Such symbolic gestures may be crucial for universities like Duke, situated in areas of the country where diversity and liberality of social acceptance of non-traditional sexuality is not the historical norm. Whether or not the gesture jives with the reality of campus or surrounding city life remains to be seen. But it is a step.
Tuesday, September 9, 2014
End of Summer and Time for Action
As you gallop into the early days of your senior year of high school, it may be hard to keep your focus. This strangely transitional year has you celebrating the exhilaration of being a big fish in a little pond, right before you dive back into an enormous ocean of uncertainty. Whether the unknowns of college are exciting or daunting, the changes are coming, and it may finally be time to pay attention.
For students applying Early Decision or Early Action, the actual application deadlines are just weeks away. If this is your route, you've likely already taken the SAT and ACT, although you have one last chance in October, if you like living on the edge. Summer would have been the optimal time to prepare, but if that ship has sailed, take solace in the fact that it's early in the senior semester, and you'll have time to play catch up.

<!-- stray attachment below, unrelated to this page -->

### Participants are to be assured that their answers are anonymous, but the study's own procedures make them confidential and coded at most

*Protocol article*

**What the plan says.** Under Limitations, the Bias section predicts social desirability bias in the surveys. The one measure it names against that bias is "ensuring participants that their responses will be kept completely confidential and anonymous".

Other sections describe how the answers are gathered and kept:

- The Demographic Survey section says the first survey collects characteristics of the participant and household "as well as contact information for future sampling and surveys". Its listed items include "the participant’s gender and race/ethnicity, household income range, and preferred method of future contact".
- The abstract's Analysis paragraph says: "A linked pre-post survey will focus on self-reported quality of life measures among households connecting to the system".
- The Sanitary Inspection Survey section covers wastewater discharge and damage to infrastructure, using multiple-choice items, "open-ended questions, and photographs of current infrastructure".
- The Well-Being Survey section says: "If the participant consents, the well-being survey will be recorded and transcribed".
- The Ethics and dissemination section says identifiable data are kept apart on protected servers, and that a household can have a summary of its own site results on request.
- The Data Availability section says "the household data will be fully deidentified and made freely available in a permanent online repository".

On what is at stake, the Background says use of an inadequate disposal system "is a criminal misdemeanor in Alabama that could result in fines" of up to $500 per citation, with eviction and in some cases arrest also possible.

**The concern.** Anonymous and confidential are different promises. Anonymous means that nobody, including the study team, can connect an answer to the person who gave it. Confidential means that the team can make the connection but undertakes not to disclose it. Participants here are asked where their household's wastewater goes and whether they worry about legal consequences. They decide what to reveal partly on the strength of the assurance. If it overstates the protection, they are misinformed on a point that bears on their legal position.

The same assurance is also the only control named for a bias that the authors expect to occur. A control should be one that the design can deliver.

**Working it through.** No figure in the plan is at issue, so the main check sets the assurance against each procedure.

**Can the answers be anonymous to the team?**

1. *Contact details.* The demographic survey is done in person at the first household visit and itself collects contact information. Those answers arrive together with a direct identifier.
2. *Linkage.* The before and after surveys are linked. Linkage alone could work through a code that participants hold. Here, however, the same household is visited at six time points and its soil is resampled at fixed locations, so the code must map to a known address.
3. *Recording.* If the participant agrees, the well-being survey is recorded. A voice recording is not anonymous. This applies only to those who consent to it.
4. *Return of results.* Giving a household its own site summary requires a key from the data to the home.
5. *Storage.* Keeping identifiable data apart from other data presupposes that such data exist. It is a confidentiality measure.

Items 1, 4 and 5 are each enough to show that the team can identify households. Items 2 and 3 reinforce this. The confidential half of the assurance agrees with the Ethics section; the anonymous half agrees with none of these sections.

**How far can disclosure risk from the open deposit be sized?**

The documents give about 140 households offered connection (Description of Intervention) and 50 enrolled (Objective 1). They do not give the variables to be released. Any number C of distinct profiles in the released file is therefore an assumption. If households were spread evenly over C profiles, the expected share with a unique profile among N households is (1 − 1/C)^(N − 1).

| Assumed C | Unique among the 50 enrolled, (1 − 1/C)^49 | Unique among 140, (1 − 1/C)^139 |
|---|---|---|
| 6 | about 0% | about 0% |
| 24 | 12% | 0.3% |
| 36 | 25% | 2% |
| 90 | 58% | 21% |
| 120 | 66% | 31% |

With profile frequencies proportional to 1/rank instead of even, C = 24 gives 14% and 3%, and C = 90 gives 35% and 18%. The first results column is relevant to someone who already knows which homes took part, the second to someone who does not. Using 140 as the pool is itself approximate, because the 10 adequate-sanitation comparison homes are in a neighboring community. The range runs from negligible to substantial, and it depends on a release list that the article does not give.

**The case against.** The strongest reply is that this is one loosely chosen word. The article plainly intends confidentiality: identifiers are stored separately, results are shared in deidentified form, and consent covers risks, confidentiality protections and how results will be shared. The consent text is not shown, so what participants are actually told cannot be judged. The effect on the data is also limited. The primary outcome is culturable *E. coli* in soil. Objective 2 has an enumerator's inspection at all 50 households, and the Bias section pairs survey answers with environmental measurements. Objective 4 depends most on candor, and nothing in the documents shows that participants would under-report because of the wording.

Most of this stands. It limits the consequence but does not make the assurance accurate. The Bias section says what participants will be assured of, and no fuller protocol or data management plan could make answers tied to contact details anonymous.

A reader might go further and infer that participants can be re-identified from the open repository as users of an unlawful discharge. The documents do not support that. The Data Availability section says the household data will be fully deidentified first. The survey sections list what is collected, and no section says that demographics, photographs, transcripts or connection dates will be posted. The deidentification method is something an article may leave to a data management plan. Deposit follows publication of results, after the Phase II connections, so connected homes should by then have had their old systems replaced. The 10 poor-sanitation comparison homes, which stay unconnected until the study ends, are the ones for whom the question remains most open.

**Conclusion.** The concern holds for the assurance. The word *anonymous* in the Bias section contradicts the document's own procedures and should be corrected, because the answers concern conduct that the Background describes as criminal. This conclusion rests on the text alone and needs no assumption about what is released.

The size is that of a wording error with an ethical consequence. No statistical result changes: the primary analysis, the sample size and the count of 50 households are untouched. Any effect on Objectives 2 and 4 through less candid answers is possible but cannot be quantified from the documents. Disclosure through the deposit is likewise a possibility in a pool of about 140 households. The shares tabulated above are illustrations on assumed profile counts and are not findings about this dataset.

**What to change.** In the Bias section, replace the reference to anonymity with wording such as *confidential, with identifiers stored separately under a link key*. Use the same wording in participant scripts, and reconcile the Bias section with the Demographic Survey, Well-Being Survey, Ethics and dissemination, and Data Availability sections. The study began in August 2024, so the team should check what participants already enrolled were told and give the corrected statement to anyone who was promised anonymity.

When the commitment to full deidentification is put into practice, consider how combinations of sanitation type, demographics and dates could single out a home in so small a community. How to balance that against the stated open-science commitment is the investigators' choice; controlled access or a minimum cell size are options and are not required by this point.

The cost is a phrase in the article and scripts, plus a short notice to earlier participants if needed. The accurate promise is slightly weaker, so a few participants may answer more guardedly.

Hopefully you've already visited some select campuses, but if not, these last few weeks of summer can be an ideal time. Many campuses have already started classes so you'll get the opportunity to see what your college looks like when it's alive with students. If you're searching in intemperate climates, you'll also get the chance to hit the pavement before it's covered in snow or otherwise impassable.
If you're applying to quarter-system (or three-trimester) universities, school may not yet be in session, but activities may already be bubbling. You can still take the opportunity to tour somewhat empty campuses while catching a glimpse of summer sports practice and the early rumblings of campus activity. Some administrators and professors may already be around and available for touring or consultation.